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  • Writer's pictureJohn Dempster

An evening with Kenneth Steven

We had a lovely evening at HighlandLIT last night with the gifted poet and novelist Kenneth Steven and we are so grateful for his visit.

Kenneth sat in front of us, gently reading a selection of poems from his two most recent collections. West contains poems about two of the subjects closest to Kenneth’s heart: the Scottish landscape, and his beloved sister Helen. The first poem in the collection is ‘My sister Helen’ in which Kenneth shares that ‘She was Scotland to me.’ Helen, who was an adult when Kenneth was born was a hugely influential presence in his life. She died at the age of 73, and many of the other poems in West aim at seeing things through Helen’s eyes.

Kenneth gave introductions to each of the poems he read. I was particularly moved by The Deer which describes the winter morning, bitter to the skin and to the heart, when Kenneth was leaving his home in Dunkeld after his marriage had irretrievably broken down. The past eight years of his life were in boxes waiting to be collected. And the deer came ‘down…through the dawn to stand and watch’, the same deer he had fed winter by winter when the ground was rock-solid. ‘That dawn,’ he writes ‘I think they knew that I was going for good, As though they had come to say some strange farewell.’ Kenneth’s poems are permeated with the ache of a fragile beauty.

The second book from which Kenneth read was The Spirit of the Hebrides a selection of poems from earlier collections by Kenneth made by the photographer Alastair Jackson to accompany an exhibition of black and white photographs of Skye and Raasay, and later published in book form. More lovely poems about landscape and Gaelic culture and encroaching modernity.

What was most fascinating about the evening was Kenneth’s readiness to share his experience of the creative process. He told us that, right from the beginning, he resolved to be a full-time writer, because, he said ‘You need to be there for the words when they come.’

Kenneth works best when he is in the silence of his own writing room. He need ‘cabin time’ as he put it, referring to the unheated cabin at the bottom of his mother’s garden in Aberfeldy where he went to seek stillness to reflect and write. A place to which to retreat, to meditate to ‘quieten the soul.’ Now, living on Seil Island with his new partner (‘my beloved Kristina’ he describes her) he has a studio above the garage, with a view over a calming lochan.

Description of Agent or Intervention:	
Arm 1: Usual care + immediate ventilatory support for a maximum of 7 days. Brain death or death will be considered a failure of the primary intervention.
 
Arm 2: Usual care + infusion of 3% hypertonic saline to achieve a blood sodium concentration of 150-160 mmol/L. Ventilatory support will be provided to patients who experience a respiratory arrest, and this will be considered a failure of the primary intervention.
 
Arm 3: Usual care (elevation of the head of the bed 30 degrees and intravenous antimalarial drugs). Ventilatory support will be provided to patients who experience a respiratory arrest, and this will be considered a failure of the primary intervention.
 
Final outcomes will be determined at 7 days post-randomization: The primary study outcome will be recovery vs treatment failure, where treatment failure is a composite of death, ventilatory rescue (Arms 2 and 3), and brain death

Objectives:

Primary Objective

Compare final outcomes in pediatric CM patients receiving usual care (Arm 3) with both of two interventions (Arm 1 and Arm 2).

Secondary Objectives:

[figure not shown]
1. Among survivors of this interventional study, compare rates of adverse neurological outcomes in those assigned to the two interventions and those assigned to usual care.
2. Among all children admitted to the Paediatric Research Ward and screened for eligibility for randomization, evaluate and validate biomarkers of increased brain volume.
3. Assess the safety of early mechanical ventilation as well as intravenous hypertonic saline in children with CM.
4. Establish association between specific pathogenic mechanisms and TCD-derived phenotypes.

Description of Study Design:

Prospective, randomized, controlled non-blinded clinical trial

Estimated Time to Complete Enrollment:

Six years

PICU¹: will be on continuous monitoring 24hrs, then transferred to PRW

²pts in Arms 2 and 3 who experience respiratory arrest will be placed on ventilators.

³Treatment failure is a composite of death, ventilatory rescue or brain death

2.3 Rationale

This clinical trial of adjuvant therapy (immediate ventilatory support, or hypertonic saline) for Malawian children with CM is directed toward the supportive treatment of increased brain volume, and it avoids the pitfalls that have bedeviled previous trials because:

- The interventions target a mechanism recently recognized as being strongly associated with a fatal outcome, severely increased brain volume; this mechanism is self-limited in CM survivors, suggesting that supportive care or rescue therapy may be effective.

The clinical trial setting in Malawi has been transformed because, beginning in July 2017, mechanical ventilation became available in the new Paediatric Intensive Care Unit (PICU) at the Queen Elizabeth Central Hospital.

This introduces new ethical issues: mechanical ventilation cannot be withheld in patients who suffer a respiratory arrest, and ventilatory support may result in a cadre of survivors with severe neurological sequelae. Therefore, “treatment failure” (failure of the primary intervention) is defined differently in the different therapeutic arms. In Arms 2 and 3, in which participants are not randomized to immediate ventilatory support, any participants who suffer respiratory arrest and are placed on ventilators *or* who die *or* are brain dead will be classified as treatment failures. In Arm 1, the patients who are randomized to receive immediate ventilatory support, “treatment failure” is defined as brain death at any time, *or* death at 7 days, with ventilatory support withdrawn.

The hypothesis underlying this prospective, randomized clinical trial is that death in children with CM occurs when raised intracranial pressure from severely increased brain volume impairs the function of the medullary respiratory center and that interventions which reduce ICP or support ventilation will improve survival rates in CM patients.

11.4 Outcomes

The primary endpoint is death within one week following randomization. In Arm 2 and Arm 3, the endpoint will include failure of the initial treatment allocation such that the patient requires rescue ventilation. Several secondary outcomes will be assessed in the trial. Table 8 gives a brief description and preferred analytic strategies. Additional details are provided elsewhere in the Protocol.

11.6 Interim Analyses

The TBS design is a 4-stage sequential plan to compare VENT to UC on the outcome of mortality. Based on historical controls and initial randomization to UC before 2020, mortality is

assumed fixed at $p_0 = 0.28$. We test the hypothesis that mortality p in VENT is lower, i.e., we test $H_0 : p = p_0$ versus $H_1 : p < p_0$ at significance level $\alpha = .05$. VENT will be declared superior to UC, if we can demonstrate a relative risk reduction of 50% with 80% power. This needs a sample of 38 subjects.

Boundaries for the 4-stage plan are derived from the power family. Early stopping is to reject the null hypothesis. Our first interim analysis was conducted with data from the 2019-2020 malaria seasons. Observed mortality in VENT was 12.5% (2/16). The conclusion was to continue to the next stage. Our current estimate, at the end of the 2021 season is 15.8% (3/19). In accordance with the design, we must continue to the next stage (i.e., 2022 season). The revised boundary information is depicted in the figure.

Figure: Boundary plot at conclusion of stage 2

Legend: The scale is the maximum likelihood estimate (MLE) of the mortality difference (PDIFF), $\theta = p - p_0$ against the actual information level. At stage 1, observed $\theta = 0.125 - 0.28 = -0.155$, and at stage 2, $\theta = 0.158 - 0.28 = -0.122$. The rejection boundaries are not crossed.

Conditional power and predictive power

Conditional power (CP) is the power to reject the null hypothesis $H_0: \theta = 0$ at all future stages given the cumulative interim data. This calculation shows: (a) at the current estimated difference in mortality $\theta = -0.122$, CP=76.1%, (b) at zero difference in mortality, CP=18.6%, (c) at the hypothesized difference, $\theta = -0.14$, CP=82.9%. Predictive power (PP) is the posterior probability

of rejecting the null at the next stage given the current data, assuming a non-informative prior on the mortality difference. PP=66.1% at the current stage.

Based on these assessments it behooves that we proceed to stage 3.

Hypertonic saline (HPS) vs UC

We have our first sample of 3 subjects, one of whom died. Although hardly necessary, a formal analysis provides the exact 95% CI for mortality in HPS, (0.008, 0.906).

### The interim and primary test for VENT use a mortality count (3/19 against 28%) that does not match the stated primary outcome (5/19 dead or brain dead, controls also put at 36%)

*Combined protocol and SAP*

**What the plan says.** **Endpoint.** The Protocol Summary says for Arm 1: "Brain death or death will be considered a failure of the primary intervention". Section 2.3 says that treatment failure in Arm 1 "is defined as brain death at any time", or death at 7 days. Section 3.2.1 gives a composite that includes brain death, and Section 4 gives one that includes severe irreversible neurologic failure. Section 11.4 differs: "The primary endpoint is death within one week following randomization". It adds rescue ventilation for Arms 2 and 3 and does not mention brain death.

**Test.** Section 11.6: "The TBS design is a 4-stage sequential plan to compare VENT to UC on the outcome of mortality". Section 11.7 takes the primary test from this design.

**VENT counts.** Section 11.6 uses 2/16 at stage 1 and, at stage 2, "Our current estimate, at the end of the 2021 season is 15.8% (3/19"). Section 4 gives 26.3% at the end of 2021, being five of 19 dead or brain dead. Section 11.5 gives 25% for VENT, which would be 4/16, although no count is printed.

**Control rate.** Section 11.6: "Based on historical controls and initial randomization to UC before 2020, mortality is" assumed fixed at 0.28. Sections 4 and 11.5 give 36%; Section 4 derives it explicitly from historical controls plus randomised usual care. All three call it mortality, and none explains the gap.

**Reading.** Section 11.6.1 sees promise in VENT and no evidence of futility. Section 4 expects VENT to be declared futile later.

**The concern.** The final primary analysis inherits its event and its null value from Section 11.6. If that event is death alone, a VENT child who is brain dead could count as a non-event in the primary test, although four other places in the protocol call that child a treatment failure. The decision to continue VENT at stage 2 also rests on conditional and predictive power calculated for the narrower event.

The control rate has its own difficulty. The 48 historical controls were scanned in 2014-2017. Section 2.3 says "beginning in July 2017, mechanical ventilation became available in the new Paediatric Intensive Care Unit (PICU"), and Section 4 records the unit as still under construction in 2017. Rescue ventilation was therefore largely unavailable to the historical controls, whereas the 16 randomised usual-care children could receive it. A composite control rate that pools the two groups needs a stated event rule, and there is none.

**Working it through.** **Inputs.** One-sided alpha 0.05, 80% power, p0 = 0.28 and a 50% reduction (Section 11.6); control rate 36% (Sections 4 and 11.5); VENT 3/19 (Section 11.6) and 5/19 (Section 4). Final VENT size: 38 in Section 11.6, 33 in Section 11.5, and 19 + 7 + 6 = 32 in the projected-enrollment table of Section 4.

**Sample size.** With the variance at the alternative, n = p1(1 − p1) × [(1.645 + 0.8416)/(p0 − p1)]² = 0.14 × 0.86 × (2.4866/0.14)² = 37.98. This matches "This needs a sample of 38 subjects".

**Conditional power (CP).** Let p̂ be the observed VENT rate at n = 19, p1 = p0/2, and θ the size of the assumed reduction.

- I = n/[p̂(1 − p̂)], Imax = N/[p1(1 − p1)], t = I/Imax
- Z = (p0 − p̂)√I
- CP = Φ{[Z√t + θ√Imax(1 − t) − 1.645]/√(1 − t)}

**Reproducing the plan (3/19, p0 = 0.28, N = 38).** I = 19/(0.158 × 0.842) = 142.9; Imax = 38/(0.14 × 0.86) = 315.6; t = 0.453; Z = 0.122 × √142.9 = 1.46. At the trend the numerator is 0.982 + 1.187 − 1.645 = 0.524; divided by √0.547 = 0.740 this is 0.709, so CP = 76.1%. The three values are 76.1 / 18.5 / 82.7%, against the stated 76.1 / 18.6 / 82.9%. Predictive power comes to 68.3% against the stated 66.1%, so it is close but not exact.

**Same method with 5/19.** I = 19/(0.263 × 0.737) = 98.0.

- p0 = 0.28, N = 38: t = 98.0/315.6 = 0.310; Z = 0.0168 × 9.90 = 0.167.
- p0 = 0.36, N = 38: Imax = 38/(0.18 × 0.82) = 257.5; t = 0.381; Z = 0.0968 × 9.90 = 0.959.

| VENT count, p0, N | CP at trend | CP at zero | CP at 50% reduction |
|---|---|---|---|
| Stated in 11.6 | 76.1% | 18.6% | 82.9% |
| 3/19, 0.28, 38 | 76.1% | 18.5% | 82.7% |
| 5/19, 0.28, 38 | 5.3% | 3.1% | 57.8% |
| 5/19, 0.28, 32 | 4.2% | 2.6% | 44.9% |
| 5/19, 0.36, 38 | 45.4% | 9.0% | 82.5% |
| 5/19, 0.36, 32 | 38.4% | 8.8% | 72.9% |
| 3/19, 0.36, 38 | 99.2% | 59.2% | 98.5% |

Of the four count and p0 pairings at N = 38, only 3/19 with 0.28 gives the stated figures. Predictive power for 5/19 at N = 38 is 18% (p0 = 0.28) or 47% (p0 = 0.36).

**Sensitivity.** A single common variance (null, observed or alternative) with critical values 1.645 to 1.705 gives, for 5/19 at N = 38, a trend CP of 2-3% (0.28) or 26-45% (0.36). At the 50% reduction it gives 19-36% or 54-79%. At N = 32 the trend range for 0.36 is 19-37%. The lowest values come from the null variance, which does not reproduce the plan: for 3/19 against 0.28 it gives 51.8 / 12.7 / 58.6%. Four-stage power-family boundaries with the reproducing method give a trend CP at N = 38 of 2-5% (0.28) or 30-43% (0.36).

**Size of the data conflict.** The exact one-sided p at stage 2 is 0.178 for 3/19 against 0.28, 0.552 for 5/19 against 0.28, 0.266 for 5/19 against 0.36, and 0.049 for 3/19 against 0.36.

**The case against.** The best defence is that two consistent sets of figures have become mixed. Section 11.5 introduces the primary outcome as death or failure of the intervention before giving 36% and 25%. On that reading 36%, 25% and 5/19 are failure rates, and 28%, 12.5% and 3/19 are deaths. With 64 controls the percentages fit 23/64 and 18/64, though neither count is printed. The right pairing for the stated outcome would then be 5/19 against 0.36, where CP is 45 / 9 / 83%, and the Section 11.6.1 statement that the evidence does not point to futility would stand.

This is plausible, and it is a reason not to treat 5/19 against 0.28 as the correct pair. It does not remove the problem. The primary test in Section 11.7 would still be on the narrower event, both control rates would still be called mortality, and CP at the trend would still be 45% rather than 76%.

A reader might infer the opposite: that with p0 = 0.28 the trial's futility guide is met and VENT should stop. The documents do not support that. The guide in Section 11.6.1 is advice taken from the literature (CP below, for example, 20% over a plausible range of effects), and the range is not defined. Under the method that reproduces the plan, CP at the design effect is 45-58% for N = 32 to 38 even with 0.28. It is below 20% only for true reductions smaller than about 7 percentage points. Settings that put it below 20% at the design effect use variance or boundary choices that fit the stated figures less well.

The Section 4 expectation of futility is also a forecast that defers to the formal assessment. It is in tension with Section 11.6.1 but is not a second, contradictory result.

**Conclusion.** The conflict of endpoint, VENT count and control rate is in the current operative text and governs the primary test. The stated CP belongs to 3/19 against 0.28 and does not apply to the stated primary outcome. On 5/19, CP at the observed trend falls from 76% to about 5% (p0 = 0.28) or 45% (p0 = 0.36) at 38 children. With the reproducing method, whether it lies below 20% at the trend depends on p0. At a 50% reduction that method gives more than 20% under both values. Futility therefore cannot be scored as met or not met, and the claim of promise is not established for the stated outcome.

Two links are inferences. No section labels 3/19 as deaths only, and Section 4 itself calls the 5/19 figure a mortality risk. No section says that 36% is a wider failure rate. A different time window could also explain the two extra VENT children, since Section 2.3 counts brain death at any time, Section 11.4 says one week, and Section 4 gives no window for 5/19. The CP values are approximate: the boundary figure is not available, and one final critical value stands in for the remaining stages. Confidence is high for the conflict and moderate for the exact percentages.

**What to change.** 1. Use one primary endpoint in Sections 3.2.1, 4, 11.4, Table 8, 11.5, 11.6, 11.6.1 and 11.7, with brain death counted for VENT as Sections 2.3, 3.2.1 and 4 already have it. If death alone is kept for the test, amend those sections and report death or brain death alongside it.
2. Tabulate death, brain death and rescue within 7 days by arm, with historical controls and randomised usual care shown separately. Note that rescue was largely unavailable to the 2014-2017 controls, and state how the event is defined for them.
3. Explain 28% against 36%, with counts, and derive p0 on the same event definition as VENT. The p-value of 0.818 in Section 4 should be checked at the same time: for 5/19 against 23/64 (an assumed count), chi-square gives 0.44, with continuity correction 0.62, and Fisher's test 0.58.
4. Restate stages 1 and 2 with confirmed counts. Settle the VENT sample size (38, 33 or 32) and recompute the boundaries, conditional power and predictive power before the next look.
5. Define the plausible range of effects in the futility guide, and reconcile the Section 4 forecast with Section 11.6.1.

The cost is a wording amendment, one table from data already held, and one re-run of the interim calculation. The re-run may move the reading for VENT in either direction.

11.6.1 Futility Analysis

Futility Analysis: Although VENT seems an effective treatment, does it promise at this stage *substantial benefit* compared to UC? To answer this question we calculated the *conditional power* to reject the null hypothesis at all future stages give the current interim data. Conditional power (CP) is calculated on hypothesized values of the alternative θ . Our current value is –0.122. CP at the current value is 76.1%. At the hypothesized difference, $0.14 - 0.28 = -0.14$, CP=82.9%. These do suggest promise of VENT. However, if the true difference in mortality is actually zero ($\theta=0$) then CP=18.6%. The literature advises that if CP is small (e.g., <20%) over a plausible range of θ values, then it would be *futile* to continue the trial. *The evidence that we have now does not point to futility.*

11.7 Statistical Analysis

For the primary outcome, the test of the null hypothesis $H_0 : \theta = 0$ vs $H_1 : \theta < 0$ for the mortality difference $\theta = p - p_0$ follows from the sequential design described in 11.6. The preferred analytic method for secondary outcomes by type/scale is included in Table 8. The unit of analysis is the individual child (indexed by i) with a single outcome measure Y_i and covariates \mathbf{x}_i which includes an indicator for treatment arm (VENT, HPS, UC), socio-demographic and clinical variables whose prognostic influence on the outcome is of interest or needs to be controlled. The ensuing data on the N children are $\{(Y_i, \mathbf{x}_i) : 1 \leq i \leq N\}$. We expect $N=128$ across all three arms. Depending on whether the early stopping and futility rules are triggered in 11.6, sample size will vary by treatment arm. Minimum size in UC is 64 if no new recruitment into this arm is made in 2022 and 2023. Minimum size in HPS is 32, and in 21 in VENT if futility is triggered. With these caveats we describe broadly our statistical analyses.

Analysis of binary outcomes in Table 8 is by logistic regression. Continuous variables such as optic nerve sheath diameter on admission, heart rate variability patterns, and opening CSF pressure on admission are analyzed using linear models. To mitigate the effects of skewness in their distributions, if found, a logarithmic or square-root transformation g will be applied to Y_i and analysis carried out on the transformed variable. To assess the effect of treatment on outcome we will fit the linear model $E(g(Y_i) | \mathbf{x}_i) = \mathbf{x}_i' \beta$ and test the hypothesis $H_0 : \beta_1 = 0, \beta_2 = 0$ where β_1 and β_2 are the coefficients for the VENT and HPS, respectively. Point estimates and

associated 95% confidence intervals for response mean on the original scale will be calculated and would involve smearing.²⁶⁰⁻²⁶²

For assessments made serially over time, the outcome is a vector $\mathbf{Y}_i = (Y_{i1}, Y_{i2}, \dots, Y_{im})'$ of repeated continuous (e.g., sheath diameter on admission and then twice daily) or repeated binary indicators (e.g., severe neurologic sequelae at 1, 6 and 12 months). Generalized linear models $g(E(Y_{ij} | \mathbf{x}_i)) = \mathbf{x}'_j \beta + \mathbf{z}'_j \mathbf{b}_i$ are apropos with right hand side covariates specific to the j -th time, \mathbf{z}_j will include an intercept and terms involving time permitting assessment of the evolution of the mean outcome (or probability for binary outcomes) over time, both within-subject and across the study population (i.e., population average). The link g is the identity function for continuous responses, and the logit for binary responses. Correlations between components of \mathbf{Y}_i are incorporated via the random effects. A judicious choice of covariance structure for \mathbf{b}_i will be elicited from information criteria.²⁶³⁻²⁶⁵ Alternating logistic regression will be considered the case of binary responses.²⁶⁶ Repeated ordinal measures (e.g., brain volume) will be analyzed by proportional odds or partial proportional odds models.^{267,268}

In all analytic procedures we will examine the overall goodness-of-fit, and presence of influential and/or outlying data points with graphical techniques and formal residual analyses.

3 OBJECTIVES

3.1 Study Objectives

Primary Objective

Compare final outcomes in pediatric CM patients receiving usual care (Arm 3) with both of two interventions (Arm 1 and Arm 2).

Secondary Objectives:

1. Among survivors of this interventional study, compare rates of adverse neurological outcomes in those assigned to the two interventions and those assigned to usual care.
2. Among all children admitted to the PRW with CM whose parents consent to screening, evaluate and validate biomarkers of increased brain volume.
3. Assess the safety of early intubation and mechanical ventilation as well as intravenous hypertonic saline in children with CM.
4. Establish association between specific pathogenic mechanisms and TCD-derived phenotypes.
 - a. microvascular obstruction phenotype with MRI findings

Before reading us a sonnet (which begins ‘A sonnet is the hardest thing to write’) he explained how important to him practice writing is – trying out a particular literary form, taking a single word from a newspaper, like ‘war’ or ‘peace’ and trying to spin a sonnet from it.

Practice writing no doubt develops technical skill, but he particularly mentioned how practising, even writing fairly low-grade material, stills and focusses his mind, and as it were opens the inner doorway from where the steps lead down to the well at the core of his being from which words come. And sometimes golden phrases and images arise even in practice writing which draw him to the well to discover their significance.

He tells us ‘you can’t order poems: they just happen; they are lightening strikes.’ Iona has been a special place to Kenneth all his life, and he often finds that when the well has dried up, when the lightening has forgotten how to strike, a visit to Iona is what he needs. ‘Often the poetry returns on Iona.’

The actual initial draft, written in pencil by Kenneth, he refers to as the ‘outpouring’ – this is the initial gift from which the final work is shaped. Both poems and novels come from the deep place within, Kenneth told us, but admitted that poems come from deeper within him than prose writing.

Kenneth then reads his work over and over, his ear and his heart keenly listening for what changes are needed. Kristina is an excellent editor, with the gift of reading his drafts and discerning where changes would be enhancing.

Finally, Kenneth types the word in progress on to computer.

Some of us were talking with Kenneth after the event. Would it not benefit him to go on-line and manage the e-publishing of his work to get a wider readership? His reply was that while he is always happy to have new readers, his priority is to be there for the words when they come, to create new things. ‘You are a true artist,’ someone told him.

I felt that listening to Kenneth yesterday evening, we were bound together as a community, sisters and brothers in literature, listening with admiration and respect to one of the most gifted contemporary Scottish writers. Thank you Kenneth, for sharing with us your work, and yourself.

(Kenneth's Facebook page is here.)


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